Bike tour: Copenhagen from a very logical angle

Sponsored content: How well do you actually know the Danish capital?

To be green and new in any European capital carries with it a whole load of baggage of good and bad experiences. No matter if you’re a tourist or expat, the first contact with a city is magical at first: everything is colourful, fun and breathtaking. As the time goes by, along with your breath and nerves, you also lose money trying to make the experience as authentic as possible. A simple remedy for this situation lies in a very nice combination of a city tour with a professional guide and what completes the essence of the Copenhagen lifestyle – riding a bike.

Last week, when I tried the Nova Fairy Tales public bike tour, I celebrated exactly one year of my life in the Danish capital. In that time, I’ve seen all the ‘Top 10’ spots for tourists, several times (every time a new member of your family visits, you’ll at some point find yourself at the Little Mermaid and Christiania, I guarantee you), and I like to believe that my experiences in this town today amounts to something more than that of a mere tourist.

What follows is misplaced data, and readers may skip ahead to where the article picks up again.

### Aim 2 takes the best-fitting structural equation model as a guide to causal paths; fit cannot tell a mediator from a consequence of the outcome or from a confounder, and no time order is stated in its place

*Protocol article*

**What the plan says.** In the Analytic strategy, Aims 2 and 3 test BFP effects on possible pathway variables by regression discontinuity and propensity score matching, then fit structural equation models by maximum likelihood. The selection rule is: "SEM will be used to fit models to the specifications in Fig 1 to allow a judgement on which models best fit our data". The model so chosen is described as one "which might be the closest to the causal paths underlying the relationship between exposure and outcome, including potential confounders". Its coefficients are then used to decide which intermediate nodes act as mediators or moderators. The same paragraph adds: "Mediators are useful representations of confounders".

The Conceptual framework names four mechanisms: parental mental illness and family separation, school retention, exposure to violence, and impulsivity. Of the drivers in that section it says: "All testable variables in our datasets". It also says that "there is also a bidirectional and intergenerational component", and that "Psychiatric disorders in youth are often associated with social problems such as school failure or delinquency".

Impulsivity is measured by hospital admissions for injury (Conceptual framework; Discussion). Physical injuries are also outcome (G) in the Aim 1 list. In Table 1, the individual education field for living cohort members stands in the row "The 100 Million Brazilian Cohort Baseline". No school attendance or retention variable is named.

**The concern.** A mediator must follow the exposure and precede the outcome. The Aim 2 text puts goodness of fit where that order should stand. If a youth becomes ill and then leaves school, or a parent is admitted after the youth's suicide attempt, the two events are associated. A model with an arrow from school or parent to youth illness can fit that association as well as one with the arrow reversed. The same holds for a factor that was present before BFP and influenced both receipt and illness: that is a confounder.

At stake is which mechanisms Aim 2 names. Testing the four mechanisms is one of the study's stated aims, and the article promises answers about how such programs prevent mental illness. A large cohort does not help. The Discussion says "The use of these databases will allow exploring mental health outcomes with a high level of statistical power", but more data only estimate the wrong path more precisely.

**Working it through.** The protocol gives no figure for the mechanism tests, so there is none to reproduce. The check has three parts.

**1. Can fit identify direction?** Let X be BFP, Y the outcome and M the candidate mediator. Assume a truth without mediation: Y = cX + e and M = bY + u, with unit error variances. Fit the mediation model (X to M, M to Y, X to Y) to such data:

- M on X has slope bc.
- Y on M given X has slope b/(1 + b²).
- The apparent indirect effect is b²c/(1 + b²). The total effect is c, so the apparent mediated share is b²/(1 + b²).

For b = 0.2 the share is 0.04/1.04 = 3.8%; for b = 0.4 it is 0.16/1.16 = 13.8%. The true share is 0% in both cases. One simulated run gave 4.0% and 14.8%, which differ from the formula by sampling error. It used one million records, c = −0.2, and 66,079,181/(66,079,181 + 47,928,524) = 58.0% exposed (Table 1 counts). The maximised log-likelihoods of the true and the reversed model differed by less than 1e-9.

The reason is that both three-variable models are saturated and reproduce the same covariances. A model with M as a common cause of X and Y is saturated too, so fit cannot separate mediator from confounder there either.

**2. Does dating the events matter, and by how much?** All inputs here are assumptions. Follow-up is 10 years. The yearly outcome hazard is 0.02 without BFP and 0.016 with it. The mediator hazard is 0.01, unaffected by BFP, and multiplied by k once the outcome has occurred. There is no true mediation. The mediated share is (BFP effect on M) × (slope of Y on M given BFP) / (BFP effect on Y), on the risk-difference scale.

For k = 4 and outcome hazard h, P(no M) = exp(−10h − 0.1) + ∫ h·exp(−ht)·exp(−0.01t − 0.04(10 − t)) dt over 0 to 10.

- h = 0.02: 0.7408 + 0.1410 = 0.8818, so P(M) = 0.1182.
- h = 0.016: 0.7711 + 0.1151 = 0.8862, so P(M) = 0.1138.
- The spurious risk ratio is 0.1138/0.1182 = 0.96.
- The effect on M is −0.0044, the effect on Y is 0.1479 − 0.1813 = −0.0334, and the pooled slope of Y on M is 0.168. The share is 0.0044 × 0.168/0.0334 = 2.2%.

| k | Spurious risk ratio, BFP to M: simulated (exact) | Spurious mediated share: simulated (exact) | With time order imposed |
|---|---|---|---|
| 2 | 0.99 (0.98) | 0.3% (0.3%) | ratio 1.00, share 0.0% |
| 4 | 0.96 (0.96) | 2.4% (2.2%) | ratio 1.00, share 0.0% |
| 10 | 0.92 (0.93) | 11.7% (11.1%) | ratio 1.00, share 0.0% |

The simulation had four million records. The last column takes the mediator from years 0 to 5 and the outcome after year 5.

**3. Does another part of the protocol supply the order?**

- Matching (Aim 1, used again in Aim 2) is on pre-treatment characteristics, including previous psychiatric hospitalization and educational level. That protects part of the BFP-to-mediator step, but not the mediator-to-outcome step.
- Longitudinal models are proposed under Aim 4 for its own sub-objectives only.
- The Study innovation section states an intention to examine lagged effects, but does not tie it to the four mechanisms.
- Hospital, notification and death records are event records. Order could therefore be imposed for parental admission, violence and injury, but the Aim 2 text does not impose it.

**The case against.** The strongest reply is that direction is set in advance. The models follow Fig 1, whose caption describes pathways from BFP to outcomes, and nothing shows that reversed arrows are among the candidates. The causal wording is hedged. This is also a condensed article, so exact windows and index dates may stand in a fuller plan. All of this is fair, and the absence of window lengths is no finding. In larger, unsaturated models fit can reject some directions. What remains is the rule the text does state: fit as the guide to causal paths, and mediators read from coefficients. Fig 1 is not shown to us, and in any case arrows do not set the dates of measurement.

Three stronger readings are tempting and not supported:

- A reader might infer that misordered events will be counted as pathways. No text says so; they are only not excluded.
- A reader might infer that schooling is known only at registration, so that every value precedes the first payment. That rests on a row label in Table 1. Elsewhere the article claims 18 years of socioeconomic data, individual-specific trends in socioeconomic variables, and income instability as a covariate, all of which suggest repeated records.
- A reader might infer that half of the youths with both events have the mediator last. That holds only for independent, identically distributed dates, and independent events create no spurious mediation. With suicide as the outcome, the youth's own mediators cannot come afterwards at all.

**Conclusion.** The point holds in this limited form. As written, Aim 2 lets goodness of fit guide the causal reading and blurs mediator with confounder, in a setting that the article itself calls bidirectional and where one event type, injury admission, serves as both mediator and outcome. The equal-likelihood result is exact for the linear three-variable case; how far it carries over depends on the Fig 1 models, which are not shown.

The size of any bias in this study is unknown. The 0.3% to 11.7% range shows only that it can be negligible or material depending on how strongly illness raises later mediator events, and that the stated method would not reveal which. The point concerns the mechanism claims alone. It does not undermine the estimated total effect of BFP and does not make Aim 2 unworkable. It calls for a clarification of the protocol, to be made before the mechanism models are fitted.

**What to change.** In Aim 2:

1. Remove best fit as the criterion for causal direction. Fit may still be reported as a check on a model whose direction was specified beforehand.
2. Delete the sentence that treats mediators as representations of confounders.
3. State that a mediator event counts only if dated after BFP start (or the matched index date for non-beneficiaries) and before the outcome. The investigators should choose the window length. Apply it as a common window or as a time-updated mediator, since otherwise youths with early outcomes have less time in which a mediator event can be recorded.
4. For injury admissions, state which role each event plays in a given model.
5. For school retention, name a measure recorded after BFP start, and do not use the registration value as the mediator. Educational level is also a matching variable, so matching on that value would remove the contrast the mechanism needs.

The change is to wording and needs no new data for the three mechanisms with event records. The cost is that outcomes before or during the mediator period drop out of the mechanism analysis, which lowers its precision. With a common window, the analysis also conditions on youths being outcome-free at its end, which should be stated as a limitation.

This tour not only included an interesting day of riding an electric city bike for the first time, but it enlightened me about many of the city’s locations that I had started taking for granted. You’ll put a big distance behind you without even realising it, all thanks to a funny guide who bursts with fresh and useful information about sites you thought you knew everything about.

READ MORE: Copenhagen among world’s top waterfront cities

Something for everyone
The locations you visit, depending on your guide and the weather, include: Rundetårn (Round Tower), Strøget, Statens Museum for Kunst (National Gallery of Denmark), Kastellet, Den Lille Havfrue (The Little Mermaid), Amalienborg, Nyhavn, Kongens Nytorv, Christiansborg, Den Sorte Diamant (The Black Diamond), Christiania and Vor Frelsers Kirke (Church of Our Saviour). The groups are usually small, so everyone can ask questions, and if you want an even more focused group, you can opt for a personal tour.

Taking in interesting parts of town – some of which are hidden or ‘secret’ locations – this tour is well-suited to tourists as much as seasoned Copenhagen veterans. Had I enjoyed a clear state of mind upon arrival (looking for an apartment, a job and information on Danish taxes can brew up a storm in anyone’s brain), I would have embraced the benefits of this tour during the first months of my life in Copenhagen. But this way I’m not really late to the party– I just got an opportunity to look at the city from a different angle.

Marin Milosavljevic

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